Thursday, February 27, 2014

Dust of Eden

I like novels; I like poetry.  I'm not the biggest fan of novels in verse.  

"Well, then, Sarah- why would you REQUEST a novel in verse? Not even an e-galley, but went out of your way to contact the publisher to ask for a hard copy?"

Because...this one is about a part of US History that's interested me ever since I first learned about it.

Mariko Nagai's Dust of Eden is about thirteen-year-old Mina Masakao Tagawa.  In December of 1941 she and her Japanese-American family are forced to leave their home in Seattle to live in an internment camp in Idaho for the next three years.  Through this time, Mina writes to her best friend Jamie, connects with her grandfather, and watches a struggle with her brother.

I don't know if it's because I have to concentrate harder or what...I tend to only read them when it's required.  In this case, it was worth it to slow down.  It made the reading that much more powerful.  In slowing down, I was able to make connections where I may not have before. 

I'm sure the dust aspect had something to do with it, but I kept getting thrown back into The Grapes of Wrath- which of course meant I was looking for parallels and symbolism at every line.  I found it ;-)   For example, her grandfather trying so hard to grow his roses- searching for beauty in the dust.  There's also a moment for the brother, overseas in the military, that makes the reader pause and think.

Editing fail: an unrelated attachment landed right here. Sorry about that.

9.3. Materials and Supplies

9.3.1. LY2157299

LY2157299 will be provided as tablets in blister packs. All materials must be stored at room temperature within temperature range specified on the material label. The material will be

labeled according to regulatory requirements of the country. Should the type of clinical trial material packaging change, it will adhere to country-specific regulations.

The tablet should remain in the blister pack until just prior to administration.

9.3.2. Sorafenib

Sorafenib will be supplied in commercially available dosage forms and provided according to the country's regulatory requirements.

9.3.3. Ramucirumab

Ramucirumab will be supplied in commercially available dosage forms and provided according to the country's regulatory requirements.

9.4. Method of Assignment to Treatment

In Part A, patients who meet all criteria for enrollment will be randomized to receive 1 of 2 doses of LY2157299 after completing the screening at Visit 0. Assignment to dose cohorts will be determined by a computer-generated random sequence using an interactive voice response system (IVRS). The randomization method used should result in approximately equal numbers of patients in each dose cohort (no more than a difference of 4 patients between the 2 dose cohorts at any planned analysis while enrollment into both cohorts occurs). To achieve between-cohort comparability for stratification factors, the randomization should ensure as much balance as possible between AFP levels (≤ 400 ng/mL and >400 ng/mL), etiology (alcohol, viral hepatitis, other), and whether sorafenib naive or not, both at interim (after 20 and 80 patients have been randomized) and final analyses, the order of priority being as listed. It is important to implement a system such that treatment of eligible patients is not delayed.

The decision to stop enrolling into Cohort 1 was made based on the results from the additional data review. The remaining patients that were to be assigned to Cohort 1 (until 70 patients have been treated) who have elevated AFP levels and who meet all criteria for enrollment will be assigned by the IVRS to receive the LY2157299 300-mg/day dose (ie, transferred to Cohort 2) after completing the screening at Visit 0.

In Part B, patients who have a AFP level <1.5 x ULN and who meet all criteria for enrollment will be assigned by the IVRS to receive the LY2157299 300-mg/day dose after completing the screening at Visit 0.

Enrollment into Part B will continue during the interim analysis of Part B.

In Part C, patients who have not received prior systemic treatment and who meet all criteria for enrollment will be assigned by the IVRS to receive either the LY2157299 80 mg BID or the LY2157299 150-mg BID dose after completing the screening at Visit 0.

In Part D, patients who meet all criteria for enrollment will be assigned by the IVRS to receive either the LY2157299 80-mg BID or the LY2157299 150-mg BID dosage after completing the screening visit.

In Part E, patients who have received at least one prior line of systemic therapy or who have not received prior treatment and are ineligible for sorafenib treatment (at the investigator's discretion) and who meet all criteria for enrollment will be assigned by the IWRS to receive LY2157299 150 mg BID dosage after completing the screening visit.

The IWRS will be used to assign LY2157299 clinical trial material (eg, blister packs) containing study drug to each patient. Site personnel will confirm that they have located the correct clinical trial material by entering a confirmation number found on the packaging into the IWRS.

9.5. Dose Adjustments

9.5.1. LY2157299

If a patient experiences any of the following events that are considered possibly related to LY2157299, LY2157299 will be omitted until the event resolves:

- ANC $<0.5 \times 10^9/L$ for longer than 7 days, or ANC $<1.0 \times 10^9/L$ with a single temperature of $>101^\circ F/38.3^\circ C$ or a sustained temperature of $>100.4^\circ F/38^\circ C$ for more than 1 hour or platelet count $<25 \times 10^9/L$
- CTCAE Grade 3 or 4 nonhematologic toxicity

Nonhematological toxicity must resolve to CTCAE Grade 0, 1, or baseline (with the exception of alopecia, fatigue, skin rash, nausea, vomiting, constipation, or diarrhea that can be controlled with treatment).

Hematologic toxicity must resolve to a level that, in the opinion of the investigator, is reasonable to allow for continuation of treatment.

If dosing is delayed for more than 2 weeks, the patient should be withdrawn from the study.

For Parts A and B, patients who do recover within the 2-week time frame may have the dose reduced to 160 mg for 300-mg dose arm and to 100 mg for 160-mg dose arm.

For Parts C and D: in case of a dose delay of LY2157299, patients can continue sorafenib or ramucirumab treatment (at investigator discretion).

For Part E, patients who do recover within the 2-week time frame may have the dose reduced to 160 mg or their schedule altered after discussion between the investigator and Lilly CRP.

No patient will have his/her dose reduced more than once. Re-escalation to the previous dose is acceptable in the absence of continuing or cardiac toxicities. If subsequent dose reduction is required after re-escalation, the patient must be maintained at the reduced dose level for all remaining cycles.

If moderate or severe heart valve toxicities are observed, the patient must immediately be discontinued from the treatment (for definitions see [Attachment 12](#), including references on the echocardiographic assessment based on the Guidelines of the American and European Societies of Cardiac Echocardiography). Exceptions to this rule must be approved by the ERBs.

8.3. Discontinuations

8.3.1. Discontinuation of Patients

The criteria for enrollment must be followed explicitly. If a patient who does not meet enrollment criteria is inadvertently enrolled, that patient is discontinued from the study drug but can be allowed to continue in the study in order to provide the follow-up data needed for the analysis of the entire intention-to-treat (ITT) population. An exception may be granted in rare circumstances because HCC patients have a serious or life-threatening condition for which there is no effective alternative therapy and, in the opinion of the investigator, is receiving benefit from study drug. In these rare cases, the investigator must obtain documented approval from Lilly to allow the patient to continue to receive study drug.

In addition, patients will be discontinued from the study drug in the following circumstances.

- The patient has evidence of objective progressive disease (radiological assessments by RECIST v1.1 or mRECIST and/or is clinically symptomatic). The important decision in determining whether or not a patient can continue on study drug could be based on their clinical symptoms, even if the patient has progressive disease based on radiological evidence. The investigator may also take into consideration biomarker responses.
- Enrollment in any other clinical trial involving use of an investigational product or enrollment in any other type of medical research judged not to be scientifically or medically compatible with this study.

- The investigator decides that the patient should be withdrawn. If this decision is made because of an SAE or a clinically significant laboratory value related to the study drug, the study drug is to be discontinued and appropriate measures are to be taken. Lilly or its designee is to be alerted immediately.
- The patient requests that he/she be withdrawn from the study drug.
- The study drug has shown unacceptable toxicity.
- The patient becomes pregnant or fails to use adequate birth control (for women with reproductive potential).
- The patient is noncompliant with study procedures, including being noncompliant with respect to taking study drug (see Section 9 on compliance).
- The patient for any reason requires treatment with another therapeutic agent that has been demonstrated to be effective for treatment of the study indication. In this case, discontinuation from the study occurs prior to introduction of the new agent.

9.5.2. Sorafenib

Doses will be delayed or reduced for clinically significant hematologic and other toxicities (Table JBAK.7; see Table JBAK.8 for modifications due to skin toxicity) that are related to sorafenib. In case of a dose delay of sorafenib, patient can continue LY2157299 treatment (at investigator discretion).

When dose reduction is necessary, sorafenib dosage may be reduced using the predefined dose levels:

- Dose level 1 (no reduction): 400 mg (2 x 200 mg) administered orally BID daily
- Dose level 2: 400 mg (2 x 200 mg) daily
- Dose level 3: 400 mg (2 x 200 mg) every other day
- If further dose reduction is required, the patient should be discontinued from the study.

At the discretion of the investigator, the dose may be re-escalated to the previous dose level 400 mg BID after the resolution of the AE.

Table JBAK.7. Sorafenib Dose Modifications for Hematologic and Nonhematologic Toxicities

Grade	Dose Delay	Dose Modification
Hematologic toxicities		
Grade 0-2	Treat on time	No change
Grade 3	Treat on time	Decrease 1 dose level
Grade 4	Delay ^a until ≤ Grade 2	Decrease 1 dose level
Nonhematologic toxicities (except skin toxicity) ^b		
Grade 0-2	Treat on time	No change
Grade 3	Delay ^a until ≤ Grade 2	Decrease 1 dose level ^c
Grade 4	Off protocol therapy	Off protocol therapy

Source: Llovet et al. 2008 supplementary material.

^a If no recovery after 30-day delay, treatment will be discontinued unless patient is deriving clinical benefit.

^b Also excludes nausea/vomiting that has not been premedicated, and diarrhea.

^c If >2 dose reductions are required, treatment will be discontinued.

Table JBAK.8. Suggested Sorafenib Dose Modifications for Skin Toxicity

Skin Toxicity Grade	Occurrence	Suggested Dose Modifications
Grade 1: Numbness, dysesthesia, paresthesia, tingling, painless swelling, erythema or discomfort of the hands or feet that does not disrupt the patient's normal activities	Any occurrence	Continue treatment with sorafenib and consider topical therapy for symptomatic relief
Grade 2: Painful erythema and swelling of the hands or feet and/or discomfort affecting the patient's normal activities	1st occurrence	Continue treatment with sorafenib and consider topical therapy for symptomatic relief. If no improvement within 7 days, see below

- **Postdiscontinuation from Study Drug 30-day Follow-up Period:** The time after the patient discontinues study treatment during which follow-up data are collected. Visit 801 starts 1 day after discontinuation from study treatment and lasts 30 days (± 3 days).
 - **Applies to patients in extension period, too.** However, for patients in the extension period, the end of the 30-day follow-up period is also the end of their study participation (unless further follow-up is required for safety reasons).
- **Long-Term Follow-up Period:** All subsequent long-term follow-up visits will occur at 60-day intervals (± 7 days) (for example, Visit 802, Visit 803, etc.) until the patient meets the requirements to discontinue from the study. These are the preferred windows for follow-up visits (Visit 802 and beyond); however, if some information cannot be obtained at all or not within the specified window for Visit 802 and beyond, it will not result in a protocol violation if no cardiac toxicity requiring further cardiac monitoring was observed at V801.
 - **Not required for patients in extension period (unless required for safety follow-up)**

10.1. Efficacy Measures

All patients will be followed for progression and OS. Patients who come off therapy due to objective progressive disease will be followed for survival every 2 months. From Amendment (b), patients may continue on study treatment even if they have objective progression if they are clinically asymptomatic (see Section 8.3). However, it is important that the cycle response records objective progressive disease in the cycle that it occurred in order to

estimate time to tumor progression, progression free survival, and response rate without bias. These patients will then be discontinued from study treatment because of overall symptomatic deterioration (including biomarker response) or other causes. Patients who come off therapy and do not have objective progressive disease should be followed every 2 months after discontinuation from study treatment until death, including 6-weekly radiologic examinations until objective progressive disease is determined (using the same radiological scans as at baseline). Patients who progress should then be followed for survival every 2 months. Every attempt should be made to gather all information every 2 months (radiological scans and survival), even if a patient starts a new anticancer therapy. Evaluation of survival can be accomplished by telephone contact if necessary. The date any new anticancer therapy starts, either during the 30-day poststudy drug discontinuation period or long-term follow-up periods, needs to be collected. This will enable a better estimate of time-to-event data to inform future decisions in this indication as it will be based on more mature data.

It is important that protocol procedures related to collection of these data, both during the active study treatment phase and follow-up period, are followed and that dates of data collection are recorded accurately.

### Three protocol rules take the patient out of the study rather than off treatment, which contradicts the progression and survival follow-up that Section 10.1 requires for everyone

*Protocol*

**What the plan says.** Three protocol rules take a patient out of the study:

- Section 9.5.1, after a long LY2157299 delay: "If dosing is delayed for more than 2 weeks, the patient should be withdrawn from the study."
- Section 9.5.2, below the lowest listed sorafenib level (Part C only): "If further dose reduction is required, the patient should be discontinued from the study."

As a historical fiction, Nagai brings in true events.  There's a significant moment where a man gets shot by guards at the camp for trying to escape- the first victim, Ichiro Shimoda.  I'm sure there are other things, but that one stood out most.

It was also interesting to note the situation the men in the internment camps were put in- a conflicting position on whether to join the military for their country, but their country that put them in these camps.  

A few months ago I read The Fortune Cookie Chronicles by Jennifer 8. Lee.  One of the things I found most interesting was the evolution of the fortune cookie, especially since they had been invented by the Japanese.  What she found was that when the Japanese were moved to the camps, the Chinese "took over" and that is when the Chinese writing showed up on the slips of paper.  Little things like that make you want to learn more about this part of our history- uncomfortable as it may be.

A powerful book for middle-grades.  It's a great introduction to the subject, and could start a lot of good conversations.

Dust of Eden is published by Albert Whitman & Company.  Review copy graciously provided by the publisher.
Release Date: 03.01.2014

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